What value propositions and price points meet the needs of attractive customer segments? Do the value propositions and price points vary in different geographic target markets, say in Europe and Asia?
The challenge for European companies with a globally known and strong brand is to be global and local in their value propositions and offerings. For emerging markets with lower spending power, they often need to create a considerably cheaper product line that still manifests the values and benefits of the global brand.
What kind of brands are needed to connect with the target segments? If business growth in different geographic target markets requires different price points for the same product, how can strong European brands in Asian markets be leveraged without diluting the brand value in the home market?
Companies should protect and leverage all accumulated brand equity while having as few brands as possible. The sheer cost of maintaining brands is forcing to look for simplicity. The challenge is to acknowledge which of the brands in the combined brand portfolio truly have growth potential, either as-is or after their repositioning. Another challenge is to manage risk. Even if the brand did not have significant growth potential, it needs to be phased out without confusing existing high-value customers. The answer lies in creating a coherent ecosystem between all the brands needed for stability and growth.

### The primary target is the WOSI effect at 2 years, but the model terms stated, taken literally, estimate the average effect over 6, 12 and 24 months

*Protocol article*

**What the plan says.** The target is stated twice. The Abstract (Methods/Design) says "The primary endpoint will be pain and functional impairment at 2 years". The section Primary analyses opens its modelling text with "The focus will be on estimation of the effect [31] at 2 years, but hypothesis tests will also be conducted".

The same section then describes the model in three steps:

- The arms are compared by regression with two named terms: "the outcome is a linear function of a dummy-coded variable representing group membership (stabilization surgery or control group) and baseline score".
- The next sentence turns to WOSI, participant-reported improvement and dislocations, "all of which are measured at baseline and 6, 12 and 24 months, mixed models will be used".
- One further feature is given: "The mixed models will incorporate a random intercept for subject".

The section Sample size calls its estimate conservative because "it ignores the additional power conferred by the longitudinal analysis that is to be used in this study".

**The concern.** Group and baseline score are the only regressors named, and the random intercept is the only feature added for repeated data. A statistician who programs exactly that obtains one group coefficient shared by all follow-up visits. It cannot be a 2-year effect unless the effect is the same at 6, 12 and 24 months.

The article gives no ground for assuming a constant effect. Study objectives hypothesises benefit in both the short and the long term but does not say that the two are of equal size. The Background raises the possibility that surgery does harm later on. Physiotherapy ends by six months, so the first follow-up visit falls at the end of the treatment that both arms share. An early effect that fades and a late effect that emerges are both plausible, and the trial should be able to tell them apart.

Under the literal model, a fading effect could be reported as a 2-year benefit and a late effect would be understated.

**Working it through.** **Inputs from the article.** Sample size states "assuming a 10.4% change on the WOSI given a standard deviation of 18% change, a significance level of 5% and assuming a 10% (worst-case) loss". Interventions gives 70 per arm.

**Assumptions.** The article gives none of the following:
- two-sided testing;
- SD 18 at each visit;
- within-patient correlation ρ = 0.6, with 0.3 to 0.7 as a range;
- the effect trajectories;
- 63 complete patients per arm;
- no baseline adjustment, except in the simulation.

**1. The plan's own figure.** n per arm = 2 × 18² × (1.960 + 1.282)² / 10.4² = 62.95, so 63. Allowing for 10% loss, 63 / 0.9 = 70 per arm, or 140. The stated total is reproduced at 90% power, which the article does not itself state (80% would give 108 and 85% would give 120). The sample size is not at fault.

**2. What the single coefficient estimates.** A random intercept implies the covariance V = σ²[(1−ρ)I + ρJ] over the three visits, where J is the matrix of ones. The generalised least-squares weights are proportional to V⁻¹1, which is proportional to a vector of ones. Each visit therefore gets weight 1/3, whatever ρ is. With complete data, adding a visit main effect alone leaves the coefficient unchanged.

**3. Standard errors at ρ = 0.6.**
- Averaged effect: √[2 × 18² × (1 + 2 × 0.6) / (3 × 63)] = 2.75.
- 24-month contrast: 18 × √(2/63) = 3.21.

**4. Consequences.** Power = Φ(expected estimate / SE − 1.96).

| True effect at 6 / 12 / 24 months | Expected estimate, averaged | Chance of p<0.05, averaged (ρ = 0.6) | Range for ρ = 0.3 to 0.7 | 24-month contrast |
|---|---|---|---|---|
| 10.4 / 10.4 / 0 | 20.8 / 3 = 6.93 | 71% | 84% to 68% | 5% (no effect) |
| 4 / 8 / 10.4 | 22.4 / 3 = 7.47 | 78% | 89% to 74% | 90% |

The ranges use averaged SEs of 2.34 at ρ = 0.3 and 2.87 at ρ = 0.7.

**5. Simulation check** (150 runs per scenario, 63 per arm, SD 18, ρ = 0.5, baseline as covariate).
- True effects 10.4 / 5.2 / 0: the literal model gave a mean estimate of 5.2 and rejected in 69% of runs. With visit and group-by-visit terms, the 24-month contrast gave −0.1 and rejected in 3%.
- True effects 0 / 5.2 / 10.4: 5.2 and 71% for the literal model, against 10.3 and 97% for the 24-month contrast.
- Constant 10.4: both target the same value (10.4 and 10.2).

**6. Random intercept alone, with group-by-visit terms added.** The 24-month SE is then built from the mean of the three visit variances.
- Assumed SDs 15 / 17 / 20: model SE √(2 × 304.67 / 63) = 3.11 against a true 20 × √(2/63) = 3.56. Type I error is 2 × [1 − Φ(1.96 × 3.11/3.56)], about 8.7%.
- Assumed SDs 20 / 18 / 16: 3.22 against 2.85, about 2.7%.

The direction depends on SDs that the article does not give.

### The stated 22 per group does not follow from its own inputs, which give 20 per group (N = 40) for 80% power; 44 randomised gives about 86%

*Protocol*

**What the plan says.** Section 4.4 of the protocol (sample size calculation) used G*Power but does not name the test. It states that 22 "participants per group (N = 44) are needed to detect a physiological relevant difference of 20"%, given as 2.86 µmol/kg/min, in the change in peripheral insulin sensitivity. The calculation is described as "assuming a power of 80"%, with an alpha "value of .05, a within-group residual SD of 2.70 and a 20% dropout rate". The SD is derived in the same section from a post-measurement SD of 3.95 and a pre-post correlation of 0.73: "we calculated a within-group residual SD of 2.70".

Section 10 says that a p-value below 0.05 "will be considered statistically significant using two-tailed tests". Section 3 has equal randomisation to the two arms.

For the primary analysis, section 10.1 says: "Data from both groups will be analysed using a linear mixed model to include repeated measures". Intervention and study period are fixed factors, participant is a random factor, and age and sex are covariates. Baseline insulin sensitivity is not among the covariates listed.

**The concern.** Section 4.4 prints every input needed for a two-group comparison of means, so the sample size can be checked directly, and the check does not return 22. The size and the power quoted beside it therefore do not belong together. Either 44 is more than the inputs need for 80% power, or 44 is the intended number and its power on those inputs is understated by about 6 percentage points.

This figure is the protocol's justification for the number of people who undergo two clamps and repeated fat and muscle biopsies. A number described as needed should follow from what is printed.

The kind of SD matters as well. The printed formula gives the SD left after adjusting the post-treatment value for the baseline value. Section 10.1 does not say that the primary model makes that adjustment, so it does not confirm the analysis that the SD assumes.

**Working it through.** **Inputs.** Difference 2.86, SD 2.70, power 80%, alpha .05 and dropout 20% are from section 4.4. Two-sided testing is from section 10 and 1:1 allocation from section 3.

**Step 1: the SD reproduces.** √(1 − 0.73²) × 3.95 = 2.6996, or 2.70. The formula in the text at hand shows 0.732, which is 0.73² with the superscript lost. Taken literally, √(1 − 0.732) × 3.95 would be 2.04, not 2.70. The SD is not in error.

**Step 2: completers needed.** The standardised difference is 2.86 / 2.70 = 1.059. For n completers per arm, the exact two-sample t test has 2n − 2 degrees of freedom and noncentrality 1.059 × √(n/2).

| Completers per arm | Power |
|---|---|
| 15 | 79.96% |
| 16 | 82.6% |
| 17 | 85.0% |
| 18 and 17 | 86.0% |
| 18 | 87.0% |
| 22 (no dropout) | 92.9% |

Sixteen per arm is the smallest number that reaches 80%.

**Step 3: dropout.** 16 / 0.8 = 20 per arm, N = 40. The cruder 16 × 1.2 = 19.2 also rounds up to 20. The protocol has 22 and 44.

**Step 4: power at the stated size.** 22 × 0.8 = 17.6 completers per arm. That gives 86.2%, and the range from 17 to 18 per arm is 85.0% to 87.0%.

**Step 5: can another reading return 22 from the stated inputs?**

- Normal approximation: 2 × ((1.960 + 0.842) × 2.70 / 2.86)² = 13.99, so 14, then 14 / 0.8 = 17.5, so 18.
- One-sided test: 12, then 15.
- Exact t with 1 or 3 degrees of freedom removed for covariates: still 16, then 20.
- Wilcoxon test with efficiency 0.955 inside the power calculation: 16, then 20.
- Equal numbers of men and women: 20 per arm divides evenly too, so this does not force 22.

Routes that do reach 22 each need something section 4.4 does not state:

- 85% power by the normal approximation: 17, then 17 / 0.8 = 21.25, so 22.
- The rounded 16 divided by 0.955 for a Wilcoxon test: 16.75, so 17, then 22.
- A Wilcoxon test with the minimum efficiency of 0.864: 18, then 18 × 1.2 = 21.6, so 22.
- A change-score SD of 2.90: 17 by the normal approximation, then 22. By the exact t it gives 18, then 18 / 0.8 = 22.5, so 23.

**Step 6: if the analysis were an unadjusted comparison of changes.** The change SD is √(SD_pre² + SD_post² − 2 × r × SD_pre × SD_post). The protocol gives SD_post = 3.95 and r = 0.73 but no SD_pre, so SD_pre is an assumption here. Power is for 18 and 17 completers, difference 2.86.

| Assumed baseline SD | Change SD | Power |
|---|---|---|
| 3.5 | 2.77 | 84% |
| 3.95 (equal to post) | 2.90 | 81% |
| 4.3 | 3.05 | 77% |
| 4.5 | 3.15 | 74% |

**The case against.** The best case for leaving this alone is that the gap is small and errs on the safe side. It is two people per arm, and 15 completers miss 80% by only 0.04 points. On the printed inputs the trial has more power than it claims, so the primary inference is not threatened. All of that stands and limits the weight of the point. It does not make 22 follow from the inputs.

What products and services are offered under each brand? How to ensure that every product and service meets the expectations arising from past experiences and new brand promises?
When defining optimal product and service portfolios for each brand, it is essential to remember that a brand is the face towards its target segments and should have not be tied to organisational structures or business models. In times of rapid change, a modern brand should be designed to embrace change and facilitate different business models.
Getting it right
The first criterion in a successful growth-oriented deal is whether the companies have solid data available and an ambitious yet realistic view of their market challenges and new opportunities by customer segment, product, region or brand. The second is whether the management succeeds in formulating an exciting joint vision, which is backed up by a realistic roadmap and supported by the board and shareholders. The third one is whether they succeed in transforming the business to capture that growth. The challenge is to get all three right.
This post is the first of three-piece series about business growth and brand architecture related issues. In the second post, I will look at the acquisitions of non-equals. In these cases, the main goal is to transform the acquiring company, not to grow revenues fast. In the third post, I will examine what kind of B2B branding architecture models and brands best support the growth of B2B brands.